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Photo: “Election MG 3455“, by Rama, licensed under CC BY-SA 2.0 FR, Hue modified from the original

Sadurski, Wojciech. “Constitutional democracy in the time of elected authoritarians.” International Journal of Constitutional Law 18, no. 2 (2020): 324-333.


In this paper, colored as it is by my knowledge and experience of democratic backsliding in Central and Eastern Europe (CEE), I reflect upon the rise of autocracies characterized by electoral pedigree and consider some consequences of these developments. I focus in particular upon its relative invisibility, which is due, among other things, to the fact that autocratic changes proceed incrementally, that their truly invidious effects are triggered by mutual interactions between various discrete changes, that institutions are not formally dismantled but hollowed out of their original meanings, and that assaults upon various pillars of democracy do not proceed at the same pace. To conclude, I draw two lessons from the authoritarian turn in CEE: the first concerns the relative insignificance of formal constitutional design, and the second considers the end of the “transition paradigm.”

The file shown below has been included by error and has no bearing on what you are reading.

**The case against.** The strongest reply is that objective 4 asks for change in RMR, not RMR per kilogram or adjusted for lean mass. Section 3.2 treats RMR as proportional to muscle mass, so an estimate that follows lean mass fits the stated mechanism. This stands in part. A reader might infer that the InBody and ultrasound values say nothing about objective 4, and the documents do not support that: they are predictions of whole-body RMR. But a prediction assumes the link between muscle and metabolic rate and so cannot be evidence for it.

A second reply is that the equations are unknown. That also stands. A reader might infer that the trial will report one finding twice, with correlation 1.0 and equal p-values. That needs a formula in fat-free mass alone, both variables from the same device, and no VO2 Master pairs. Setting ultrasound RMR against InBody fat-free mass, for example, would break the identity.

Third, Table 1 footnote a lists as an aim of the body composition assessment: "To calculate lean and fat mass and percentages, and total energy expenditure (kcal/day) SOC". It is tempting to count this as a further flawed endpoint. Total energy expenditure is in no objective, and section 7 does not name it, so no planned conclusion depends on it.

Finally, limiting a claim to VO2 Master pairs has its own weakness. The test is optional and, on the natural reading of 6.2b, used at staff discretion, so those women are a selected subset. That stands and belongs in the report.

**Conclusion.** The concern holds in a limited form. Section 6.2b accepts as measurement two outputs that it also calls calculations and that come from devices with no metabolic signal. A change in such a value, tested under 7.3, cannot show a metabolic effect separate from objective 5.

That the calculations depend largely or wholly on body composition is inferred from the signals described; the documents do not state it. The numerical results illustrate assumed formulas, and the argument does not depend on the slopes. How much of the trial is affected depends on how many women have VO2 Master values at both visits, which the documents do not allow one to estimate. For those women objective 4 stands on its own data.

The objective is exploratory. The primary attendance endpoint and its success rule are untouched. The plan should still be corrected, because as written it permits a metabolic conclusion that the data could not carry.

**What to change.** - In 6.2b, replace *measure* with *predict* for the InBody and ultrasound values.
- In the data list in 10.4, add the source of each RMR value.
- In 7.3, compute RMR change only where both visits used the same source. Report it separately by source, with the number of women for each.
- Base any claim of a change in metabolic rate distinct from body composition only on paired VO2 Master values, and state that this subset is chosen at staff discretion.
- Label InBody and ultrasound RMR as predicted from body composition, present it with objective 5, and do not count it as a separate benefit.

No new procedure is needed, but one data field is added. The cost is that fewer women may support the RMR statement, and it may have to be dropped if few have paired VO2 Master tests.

The Illiberalism Studies Program studies the different faces of illiberal politics and thought in today’s world, taking into account the diversity of their cultural context, their intellectual genealogy, the sociology of their popular support, and their implications on the international scene.